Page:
Where next for the living wage?

Progress on low pay is imperative.

Tomorrow marks the start of the first Living Wage week. It is tangible proof that, 11 years after a small broad-based East London community alliance revived an idea first forged in the industrial heartlands of 1870s Britain, momentum for increased living wage coverage continues to gather pace.

And with good reason: at a time when powerful forces are bearing down on wages at the bottom end of the labour market, living wage campaigns have delivered tangible gains for thousands of low-paid workers. More widely, living wage initiatives have served as a powerful rallying cry against endemic levels of low-paid work, highlighting the power of social norms in challenging a low-pay, low-productivity economic model that is anything but pre-determined. 
 
Yet for all the success of the living wage campaign relatively few workers have secured a higher wage as a result of a living wage initiative. For example, there are an estimated 651,953 workers in London earning less than the London Living Wage, yet only around 10,341 London workers won a living wage in the six years between 2005 and 2011. This is not a cry of despair, simply a call for realism about the role that living wage initiatives can play in tackling our reliance on an extensive pool of low-paid labour and for targeting efforts where they will be most effective.  
 
Of course, the latter would be far easier if there was greater transparency around low-paid work. There is therefore a powerful case for amending the UK Corporate Governance Code to require listed companies to report on how many of their employees receive less then a living wage – as called for in the final report of the Resolution Foundation’s Commission on Living Standards. At a stroke such a move would begin to alter our tolerance of endemic levels of low pay, laying the ground for further gains. 
 
And we know that further progress is possible. Our estimates suggest that for large private sector companies in key sectors like banking, construction, food production and communications – where roughly a million people in total work below living wage rates – the costs of paying a living wage for all directly-employed staff are affordable at around 1 per cent of the firm’s wage bills. 
 
Of course, different companies will be better able to absorb these costs than others and the introduction of a living wage pay floor will be more challenging for companies in the major low-wage retail sectors (increases in wage bills of between 4.7 and 6.2 percentage points) but progress is still possible.
 
It is also imperative given the growing awareness that the public purse can no longer sustain the high cost of the UK’s reliance on 5 million workers – 1 in 5 employees – who earn above the legal minimum but below a living wage. It is not just low-paid workers and their families that bear the cost of low-paid work on this scale in strained budgets and diminished life chances. Taxpayers also pay to the tune of around £4 billion a year in in-work support for low earners.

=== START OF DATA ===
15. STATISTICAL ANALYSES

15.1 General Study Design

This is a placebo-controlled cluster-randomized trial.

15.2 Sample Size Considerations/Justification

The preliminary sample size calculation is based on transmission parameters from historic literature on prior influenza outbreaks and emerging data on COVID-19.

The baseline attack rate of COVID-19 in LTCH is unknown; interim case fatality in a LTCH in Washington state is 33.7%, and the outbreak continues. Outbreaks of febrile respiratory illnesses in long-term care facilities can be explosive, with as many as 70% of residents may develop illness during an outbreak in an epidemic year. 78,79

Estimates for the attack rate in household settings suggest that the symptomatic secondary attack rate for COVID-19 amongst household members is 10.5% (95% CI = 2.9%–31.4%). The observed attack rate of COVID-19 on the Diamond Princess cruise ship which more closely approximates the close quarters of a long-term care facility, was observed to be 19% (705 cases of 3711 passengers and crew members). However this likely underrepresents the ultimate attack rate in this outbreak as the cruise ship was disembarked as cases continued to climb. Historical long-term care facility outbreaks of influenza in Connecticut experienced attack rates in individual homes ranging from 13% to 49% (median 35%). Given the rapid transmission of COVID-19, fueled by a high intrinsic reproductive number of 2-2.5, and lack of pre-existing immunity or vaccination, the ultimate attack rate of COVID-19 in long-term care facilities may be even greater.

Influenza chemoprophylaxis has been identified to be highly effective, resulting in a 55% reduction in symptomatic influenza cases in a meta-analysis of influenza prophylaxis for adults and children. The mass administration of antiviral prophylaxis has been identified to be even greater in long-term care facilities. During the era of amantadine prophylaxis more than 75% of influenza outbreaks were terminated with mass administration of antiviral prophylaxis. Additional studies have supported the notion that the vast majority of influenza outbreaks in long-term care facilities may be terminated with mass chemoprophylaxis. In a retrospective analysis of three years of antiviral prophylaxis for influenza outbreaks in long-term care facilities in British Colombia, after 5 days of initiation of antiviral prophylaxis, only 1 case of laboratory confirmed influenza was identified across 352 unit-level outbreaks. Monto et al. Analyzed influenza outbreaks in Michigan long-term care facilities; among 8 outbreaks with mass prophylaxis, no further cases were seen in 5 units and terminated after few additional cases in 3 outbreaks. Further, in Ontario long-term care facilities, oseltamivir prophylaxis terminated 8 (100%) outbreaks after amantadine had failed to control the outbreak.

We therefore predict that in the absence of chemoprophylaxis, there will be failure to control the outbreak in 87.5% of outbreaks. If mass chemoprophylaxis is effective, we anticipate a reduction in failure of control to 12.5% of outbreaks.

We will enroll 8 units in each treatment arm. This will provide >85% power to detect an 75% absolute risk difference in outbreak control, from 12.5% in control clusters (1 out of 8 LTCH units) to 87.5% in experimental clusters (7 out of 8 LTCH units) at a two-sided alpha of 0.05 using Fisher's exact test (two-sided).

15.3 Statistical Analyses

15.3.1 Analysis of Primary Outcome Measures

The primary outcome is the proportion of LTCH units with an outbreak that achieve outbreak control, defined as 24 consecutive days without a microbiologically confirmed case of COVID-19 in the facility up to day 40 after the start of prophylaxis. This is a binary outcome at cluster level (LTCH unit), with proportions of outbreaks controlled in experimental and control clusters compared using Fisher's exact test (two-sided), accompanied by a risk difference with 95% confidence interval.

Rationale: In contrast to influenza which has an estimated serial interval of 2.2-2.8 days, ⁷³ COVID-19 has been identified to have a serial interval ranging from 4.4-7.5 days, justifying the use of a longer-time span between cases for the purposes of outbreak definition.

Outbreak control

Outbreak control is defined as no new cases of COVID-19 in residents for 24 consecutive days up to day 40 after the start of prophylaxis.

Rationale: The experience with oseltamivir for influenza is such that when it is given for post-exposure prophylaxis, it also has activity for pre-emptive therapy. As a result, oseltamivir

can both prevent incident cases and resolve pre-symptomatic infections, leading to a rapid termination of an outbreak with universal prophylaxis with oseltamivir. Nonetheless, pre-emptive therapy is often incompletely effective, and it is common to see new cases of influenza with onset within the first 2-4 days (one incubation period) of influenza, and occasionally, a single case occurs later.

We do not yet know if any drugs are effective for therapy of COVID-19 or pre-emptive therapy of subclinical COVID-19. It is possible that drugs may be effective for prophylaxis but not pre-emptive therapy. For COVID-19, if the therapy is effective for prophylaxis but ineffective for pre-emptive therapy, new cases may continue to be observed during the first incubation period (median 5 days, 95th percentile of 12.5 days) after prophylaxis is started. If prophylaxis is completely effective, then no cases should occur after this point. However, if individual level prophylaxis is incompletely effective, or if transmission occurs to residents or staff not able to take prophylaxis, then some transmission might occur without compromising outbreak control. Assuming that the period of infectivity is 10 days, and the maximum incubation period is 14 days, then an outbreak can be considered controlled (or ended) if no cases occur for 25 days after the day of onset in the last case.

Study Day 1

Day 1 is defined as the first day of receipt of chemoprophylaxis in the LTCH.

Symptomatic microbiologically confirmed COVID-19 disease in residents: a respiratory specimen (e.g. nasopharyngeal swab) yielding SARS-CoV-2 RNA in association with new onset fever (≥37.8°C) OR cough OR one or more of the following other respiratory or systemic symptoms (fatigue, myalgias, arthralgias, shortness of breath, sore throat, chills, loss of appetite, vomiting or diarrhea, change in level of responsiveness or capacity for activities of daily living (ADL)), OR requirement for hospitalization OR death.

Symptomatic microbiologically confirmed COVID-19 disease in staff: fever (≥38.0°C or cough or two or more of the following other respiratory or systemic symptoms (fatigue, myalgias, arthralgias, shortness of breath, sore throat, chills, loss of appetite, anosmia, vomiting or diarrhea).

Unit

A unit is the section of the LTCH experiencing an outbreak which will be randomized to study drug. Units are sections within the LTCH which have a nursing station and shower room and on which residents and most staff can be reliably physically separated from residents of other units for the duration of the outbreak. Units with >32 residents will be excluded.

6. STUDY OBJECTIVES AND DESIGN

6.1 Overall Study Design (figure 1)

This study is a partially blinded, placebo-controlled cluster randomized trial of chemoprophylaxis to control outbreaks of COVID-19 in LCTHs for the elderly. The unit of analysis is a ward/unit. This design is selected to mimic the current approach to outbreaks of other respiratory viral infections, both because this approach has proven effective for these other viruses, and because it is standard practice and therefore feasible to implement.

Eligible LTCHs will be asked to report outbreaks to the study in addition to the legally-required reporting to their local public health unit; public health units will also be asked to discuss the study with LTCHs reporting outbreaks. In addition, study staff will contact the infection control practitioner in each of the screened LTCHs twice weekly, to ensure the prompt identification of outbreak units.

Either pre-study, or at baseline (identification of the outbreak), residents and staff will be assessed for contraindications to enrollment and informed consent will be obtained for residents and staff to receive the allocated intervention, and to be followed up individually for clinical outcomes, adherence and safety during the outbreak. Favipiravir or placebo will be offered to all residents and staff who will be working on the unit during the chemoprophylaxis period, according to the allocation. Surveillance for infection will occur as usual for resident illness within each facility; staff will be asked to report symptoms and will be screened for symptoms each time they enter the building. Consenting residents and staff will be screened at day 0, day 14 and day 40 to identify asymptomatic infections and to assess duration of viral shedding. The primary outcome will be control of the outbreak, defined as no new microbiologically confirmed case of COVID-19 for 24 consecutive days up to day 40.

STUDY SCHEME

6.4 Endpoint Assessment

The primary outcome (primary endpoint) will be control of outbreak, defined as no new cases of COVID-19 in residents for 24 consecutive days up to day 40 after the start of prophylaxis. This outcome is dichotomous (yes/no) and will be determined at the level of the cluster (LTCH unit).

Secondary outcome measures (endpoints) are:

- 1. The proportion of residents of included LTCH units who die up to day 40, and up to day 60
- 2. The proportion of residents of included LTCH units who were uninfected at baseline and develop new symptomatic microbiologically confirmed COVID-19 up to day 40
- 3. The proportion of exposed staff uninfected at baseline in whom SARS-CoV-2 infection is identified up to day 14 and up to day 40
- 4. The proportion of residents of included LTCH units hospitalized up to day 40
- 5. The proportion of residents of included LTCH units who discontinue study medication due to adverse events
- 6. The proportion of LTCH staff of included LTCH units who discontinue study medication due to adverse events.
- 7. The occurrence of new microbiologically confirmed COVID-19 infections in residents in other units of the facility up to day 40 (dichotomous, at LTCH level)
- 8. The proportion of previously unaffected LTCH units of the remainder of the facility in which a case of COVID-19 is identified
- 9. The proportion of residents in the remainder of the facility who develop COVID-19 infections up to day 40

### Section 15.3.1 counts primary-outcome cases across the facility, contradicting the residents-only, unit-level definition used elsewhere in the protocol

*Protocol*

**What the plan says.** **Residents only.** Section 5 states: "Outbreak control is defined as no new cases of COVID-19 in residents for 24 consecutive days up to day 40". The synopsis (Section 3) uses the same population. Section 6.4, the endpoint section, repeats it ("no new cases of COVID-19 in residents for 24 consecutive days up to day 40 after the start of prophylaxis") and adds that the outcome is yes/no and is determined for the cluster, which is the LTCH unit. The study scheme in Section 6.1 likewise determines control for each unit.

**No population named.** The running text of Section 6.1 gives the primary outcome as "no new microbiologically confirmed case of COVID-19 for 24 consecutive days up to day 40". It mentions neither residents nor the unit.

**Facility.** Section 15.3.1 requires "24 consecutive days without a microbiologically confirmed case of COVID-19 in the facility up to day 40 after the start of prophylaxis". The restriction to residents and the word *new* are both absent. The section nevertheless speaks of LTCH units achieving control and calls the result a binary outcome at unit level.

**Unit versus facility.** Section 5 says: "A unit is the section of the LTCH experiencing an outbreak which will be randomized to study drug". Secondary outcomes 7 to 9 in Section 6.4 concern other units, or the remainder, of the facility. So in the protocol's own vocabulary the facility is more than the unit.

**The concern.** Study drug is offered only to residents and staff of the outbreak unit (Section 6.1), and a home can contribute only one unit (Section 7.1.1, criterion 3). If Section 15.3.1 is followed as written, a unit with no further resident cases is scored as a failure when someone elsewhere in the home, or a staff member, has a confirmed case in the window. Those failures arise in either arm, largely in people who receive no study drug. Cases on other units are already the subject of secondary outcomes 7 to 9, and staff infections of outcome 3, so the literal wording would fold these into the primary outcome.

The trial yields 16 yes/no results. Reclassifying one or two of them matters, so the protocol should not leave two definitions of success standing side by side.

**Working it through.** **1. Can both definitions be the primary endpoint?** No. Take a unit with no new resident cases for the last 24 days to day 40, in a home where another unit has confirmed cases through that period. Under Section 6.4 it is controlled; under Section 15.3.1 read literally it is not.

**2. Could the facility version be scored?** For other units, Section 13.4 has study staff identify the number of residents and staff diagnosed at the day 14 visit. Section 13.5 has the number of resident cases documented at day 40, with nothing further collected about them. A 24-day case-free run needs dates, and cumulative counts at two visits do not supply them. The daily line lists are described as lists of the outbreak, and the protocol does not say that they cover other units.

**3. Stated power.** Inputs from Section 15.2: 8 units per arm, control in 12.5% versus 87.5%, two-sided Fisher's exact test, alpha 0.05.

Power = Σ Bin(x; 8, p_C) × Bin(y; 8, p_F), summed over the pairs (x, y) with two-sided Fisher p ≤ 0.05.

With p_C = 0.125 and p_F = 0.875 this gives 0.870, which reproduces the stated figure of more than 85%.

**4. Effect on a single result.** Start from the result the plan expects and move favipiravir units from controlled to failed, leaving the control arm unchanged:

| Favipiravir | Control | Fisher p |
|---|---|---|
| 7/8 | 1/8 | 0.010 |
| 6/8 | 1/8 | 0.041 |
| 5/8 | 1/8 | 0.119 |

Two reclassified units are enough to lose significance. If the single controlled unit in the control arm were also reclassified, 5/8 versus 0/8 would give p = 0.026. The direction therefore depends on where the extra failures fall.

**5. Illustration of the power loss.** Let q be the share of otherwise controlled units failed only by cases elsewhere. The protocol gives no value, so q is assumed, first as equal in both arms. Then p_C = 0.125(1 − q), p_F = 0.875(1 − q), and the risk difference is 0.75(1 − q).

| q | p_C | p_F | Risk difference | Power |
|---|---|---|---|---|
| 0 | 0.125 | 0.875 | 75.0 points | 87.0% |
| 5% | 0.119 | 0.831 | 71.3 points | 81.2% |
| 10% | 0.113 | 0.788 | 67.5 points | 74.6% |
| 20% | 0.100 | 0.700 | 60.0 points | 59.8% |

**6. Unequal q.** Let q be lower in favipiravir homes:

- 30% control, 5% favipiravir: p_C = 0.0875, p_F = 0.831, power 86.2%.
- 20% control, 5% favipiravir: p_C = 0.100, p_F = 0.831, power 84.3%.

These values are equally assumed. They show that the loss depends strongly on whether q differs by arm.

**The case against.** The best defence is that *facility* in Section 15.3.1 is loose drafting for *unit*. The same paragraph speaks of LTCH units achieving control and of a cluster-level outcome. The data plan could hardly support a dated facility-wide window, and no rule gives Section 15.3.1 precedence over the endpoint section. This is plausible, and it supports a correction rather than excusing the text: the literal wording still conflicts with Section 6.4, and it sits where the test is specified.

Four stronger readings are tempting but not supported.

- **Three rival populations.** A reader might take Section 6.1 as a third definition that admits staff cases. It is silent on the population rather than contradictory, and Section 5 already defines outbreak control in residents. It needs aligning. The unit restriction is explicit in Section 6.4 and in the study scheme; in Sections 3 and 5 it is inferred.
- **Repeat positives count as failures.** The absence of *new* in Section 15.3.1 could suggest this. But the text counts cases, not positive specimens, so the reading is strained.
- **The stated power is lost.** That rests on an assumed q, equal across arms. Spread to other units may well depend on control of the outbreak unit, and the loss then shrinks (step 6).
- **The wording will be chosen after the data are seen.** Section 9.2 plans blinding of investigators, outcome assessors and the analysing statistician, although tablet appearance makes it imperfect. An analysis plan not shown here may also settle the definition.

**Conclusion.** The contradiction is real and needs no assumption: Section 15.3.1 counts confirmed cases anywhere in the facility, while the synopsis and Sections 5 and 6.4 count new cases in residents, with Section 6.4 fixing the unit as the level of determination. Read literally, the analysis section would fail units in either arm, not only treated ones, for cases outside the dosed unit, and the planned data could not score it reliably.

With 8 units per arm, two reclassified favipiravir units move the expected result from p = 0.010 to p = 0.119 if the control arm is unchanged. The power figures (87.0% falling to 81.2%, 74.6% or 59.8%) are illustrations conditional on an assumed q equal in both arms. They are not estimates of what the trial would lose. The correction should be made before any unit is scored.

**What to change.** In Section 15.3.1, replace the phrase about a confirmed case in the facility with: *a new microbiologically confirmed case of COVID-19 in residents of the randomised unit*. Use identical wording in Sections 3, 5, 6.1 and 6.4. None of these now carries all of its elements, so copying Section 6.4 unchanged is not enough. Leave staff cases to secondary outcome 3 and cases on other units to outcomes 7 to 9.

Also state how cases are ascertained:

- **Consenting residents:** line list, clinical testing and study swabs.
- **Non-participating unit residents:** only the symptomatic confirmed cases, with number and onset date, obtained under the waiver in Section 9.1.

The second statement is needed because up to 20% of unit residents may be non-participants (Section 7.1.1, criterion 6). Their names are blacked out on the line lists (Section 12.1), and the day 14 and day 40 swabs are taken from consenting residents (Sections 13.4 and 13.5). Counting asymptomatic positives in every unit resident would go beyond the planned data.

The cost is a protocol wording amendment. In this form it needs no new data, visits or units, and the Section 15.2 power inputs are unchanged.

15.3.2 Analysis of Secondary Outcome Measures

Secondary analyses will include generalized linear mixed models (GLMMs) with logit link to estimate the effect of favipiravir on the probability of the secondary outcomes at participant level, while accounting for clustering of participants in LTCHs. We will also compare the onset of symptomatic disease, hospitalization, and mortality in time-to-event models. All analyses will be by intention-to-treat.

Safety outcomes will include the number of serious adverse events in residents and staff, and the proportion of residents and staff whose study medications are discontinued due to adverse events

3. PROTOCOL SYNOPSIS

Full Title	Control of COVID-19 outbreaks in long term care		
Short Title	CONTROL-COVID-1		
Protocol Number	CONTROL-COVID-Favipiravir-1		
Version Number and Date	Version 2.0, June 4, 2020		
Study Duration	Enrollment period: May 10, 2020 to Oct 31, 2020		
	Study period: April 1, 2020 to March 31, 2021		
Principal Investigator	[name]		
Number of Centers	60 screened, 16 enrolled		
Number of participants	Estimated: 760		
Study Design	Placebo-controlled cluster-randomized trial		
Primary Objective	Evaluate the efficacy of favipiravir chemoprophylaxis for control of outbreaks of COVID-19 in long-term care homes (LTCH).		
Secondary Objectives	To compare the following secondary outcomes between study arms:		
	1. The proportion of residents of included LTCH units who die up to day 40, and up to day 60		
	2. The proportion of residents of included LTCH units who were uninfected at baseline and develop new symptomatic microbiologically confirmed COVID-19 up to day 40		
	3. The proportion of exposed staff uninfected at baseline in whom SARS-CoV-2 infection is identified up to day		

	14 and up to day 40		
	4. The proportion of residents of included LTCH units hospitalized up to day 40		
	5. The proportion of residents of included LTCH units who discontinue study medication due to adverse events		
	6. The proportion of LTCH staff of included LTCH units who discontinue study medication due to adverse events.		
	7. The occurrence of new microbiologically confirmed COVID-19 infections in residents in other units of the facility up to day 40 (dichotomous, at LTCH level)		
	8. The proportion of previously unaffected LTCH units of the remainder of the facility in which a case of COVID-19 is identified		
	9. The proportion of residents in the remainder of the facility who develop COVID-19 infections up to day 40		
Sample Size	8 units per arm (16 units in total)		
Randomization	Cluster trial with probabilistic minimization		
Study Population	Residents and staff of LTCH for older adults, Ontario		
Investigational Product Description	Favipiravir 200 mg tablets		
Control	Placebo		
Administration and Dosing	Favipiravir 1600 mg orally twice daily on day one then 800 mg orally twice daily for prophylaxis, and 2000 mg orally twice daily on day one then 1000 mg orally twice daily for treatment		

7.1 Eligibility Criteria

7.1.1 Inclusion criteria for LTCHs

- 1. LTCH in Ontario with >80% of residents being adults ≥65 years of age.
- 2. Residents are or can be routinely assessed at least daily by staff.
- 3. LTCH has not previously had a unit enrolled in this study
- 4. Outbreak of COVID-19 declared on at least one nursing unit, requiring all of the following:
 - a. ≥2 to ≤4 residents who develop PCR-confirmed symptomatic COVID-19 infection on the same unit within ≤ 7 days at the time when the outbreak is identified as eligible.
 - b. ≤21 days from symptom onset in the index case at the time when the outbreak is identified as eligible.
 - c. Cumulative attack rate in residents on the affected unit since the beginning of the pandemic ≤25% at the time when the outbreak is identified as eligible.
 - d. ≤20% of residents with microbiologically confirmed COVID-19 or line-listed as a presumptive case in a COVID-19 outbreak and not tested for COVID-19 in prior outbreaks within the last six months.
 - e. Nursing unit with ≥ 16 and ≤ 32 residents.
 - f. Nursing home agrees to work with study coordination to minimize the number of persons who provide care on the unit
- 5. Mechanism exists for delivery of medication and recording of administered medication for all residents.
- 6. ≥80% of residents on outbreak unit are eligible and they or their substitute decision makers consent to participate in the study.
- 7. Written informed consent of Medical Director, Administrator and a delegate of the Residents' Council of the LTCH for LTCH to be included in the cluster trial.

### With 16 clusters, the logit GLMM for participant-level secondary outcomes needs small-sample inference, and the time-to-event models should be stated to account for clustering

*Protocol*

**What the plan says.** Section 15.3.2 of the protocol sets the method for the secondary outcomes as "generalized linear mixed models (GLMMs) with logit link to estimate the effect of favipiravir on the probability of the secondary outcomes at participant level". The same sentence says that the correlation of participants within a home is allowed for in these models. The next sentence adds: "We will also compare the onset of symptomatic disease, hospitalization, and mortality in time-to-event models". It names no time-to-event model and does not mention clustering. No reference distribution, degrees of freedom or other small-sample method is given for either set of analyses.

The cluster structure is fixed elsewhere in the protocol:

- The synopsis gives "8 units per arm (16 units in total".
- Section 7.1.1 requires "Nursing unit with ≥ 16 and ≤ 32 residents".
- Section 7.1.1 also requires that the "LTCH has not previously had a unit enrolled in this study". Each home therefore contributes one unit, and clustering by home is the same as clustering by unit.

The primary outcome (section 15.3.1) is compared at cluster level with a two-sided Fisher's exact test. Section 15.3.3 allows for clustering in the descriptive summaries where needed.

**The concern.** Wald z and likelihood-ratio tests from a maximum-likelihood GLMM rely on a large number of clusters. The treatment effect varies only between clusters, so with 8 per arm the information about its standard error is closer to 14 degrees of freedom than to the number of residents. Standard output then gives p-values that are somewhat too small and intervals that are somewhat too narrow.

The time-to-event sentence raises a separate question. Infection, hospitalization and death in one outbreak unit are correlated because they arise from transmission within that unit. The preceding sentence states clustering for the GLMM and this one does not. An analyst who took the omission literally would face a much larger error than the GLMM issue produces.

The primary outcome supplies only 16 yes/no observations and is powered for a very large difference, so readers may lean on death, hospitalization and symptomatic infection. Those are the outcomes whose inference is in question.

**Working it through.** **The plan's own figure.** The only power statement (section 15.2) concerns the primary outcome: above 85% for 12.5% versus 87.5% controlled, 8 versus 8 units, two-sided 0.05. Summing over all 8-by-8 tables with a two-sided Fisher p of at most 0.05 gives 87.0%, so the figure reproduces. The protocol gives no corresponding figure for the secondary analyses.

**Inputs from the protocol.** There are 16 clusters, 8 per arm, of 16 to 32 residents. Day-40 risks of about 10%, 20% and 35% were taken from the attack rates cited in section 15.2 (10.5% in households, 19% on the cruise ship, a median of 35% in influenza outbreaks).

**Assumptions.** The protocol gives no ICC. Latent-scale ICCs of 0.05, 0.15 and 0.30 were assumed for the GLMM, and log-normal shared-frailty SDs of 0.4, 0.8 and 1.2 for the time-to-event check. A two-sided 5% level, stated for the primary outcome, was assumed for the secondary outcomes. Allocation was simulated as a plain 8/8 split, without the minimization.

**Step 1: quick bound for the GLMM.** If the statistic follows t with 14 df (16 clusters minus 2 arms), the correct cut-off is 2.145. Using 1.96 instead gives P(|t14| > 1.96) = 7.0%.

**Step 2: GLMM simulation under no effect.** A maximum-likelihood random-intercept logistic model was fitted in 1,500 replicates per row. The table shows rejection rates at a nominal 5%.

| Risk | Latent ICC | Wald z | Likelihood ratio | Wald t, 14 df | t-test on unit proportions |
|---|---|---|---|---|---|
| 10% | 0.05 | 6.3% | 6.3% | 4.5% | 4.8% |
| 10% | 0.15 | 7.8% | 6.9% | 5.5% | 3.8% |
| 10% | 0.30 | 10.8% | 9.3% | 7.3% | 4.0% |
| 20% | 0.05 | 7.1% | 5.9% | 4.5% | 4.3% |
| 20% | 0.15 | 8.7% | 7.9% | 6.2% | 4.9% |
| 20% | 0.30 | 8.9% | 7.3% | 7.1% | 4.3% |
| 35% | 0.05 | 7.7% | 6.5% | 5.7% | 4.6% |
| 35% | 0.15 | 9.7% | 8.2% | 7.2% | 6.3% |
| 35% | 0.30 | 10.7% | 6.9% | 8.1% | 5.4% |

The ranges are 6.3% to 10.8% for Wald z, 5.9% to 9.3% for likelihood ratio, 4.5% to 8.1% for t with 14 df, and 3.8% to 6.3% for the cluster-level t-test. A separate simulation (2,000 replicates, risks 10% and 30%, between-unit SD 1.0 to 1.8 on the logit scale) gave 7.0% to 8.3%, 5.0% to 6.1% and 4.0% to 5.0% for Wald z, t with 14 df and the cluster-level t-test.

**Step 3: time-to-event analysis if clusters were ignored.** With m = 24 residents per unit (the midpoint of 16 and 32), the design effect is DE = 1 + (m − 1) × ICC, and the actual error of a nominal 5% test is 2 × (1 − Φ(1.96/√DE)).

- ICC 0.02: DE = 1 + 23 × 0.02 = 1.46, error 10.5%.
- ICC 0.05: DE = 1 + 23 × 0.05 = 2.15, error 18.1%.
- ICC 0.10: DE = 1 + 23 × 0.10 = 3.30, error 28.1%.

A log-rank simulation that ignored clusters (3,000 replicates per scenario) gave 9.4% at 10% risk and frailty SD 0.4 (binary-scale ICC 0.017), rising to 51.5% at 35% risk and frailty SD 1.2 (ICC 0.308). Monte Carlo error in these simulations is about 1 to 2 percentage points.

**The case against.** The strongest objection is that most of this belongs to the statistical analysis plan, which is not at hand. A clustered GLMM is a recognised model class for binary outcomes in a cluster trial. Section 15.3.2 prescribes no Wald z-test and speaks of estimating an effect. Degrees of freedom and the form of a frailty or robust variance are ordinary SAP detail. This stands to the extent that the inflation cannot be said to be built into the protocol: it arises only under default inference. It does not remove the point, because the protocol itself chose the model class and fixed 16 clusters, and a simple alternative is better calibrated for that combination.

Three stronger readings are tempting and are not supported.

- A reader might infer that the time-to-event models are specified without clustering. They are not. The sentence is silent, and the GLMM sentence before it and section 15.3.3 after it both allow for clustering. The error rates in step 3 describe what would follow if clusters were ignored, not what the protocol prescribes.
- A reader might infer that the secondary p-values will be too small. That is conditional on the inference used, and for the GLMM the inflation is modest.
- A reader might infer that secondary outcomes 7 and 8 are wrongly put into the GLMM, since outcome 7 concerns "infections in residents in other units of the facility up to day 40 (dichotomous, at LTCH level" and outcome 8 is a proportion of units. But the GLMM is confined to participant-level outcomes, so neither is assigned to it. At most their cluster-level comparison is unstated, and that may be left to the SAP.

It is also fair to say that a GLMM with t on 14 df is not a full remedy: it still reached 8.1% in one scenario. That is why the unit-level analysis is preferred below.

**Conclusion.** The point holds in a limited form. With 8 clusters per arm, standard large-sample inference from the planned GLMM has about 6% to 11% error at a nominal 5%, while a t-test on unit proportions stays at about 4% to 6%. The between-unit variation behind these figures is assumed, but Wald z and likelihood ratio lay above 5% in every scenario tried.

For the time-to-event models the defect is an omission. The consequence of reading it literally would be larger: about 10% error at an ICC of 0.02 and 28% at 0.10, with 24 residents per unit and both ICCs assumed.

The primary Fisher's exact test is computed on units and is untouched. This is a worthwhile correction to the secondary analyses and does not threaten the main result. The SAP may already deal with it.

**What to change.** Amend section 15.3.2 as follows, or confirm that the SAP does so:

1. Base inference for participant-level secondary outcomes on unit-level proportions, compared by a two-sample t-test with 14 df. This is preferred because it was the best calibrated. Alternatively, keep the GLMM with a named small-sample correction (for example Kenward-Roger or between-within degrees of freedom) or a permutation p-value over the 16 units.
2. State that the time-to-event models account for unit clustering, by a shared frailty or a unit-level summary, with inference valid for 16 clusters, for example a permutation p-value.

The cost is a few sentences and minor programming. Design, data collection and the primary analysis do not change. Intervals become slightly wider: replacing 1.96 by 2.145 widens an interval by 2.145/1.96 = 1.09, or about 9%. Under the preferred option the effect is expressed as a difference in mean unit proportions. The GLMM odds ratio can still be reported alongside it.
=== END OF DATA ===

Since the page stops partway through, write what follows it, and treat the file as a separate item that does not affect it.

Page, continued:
With few, if any, believing that the growth in tax credit support that occurred over the past decade can be repeated in these fiscally straitened times there is an urgent need to start developing an ambitious policy agenda to tackle low pay at source. For any policymaker serious about doing so living wages are an integral, if only partial, part of the solution. 
 
But there is a very real need to start matching words with deeds. Over the past decade politicians from across the political spectrum have competed to associate themselves with the idea of the living wage, safe in the knowledge that the voluntary nature of living wage agreements and their partial coverage made doing so almost consequence-free. With the role, rationale, strengths, limitations and policy potential of living wages now under increased scrutiny the window for endorsement devoid of decision is beginning to close. 
 
The transition from approval of living wage initiatives to concrete policy ideas to support their proliferation will not be easy. Yet there is a path for policymakers between inaction and reaching for a legislative solution in the form of a statutory living wage which few living wage advocates would endorse. That path not only involves fostering greater transparency around low pay but also thinking about the use of central and local government’s purchasing power and how the notional savings in state support that would accrue from more extensive living wage coverage might be used to help firms transition to better business models. None of this will be simple. But the alternative of not matching words with deeds is no longer a justifiable option at a time when we need wages to do far more of the heavy lifting if the living standards of low earners are not to decline rapidly.